Collaborative leadership, communication and compassion: How the Critical Care team is navigating the COVID-19 pandemic

Collaborative leadership, communication and a whole lot of compassion for patients and each other characterize Schulich Medicine & Dentistry’s critical care team’s approach throughout the COVID-19 pandemic.

“The entire experience has been one big challenge,” said Dr. Wael Haddara, Chair/Chief and Medical Director, Division of Critical Care. “But we have gotten through by observing our peers in other countries and developing our own standards of care and organizing approaches to deal with equipment and human resource issues.”

Critical to managing care has been effective communication of the standards. Early on, Drs. Paul Cameron and Marat Slessarev, held education sessions for physicians, nurses, therapists and residents on topics such COVID-19 therapies and standards of care to ensure everyone was up to speed and felt confident in the approaches to be taken.

While the first two waves were manageable from a patient care standpoint in London, there were threats to the system. During the first wave, personal protective equipment (PPE) shortages forced people to ration masks and accept medical gowns created by a homegrown industry that shot up in the city and around the country. There were also some drug shortages, which led to careful changing of doses where possible.

The end of the second and third wave have been completely different experiences, putting the standards of care to the test.  

“It wasn’t until December and January that we saw increased patient volumes,” Haddara said. “Right now, we have more than 100* patients with just under half in the intensive care unit.”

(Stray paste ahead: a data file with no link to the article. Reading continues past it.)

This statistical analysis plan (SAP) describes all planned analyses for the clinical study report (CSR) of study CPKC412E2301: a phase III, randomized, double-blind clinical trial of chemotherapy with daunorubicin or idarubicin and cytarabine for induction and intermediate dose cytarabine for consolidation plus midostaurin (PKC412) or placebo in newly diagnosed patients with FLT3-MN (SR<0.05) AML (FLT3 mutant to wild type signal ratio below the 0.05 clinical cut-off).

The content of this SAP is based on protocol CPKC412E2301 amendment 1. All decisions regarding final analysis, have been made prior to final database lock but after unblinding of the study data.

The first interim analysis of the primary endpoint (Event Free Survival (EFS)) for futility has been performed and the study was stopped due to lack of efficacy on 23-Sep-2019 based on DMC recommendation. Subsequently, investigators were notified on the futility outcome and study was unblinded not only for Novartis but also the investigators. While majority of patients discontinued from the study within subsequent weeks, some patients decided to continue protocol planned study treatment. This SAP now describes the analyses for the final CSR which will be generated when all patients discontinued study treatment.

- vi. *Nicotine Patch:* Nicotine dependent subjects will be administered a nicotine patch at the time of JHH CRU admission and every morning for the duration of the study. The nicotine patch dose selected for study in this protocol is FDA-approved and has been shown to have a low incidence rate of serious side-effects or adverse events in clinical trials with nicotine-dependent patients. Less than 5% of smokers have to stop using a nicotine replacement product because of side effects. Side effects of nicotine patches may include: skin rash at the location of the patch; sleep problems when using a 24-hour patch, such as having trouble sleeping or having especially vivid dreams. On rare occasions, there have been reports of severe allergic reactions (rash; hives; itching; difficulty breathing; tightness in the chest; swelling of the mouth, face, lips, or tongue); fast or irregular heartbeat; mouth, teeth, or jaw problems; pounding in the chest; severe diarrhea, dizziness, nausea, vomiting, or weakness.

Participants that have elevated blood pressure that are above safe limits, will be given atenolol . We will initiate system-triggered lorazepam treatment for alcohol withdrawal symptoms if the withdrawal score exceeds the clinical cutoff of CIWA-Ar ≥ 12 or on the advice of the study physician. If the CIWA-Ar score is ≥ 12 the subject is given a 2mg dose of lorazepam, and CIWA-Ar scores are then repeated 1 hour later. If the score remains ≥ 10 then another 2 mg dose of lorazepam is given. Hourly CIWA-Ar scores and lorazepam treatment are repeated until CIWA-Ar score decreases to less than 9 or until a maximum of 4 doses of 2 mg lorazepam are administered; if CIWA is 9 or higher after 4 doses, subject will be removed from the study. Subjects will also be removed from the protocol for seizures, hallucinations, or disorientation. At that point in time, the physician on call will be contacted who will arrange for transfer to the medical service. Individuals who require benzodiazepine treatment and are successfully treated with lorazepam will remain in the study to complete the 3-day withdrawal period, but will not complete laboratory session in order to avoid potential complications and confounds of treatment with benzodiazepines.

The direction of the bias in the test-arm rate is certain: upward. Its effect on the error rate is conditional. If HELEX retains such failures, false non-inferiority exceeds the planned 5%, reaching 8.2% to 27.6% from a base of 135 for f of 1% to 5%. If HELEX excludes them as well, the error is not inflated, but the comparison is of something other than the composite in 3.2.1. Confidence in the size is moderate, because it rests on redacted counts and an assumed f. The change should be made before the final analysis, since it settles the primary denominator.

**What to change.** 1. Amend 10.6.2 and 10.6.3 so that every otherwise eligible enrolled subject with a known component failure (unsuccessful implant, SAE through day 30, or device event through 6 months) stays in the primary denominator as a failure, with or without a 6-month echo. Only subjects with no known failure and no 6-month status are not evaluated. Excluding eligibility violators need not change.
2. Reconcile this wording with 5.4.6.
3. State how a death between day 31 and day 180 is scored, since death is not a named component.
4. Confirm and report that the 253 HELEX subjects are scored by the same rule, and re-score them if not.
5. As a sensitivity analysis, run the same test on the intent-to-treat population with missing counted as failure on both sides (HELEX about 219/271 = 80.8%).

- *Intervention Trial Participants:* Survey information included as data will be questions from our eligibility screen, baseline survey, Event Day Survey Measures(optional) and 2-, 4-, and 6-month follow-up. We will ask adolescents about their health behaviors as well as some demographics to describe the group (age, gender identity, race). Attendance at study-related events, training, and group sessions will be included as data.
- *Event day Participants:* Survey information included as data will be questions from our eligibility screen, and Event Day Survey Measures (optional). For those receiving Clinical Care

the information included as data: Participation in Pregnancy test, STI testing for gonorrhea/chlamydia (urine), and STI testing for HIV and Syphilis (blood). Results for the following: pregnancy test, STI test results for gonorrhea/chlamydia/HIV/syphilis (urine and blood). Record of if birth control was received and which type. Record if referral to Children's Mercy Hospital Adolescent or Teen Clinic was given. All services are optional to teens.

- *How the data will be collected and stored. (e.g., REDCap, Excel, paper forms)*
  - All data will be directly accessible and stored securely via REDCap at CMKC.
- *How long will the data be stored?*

With each passing week, new protocols and guidance for patient care were introduced nationally requiring frequent, clear and consistent communication across all care teams in London.

Decision-making was also challenged. Under Haddara’s leadership, the team accepted the principle that whatever decision someone makes in the moment with the information they have at hand, it would be the best decision. If different conclusions are reached later, then that becomes the right decision.

“In a fast-paced environment when you have people’s lives in your hands, you make the best decision with the best information and best judgment,” he said.

Each wave has also impacted clinical training experiences for residents. While residents in the subspecialties have been involved with some of the most critical COVID-19 cases, offering unique learning experiences, junior residents in the core medicine program have had limited diversity in their patient care experiences.

Adding to the overall challenges has been the persistence of the pandemic and how it has infiltrated every aspect of people’s lives.

After a full day on the front-line, caregivers haven’t been able to simply go home and relax. Often there are challenging situations at home.

“There is no place to escape the stress,” said Haddara.

As the Division lead, Haddara felt a responsibility to support people through the emotional and psychological toll of the pandemic.

He’s proud and grateful to the entire critical care team, who he says have stepped up. “We are tightknit group and people have happily and very professionally carried their share of the responsibility, demonstrated and executed initiatives, offered great ideas and through it all, we have been able to advance research, knowledge, education and provide excellent care,” he said. “People have been doing great work."

He’s also proud of how the Department, the School, Western University and the hospital have responded. “There’s been such a great sense of responsibility and solidarity,” he said. 

Looking ahead, Haddara says that in the short-term the pandemic will likely cause some individuals to leave health care, as many have reached the point of mental and physical exhaustion. Still, he does remain hopeful that some of the lessons we have learned through the pandemic will lead to positive changes in the delivery of care. He also hopes that globally, we can address the inequities in health care that have become more evident throughout the pandemic.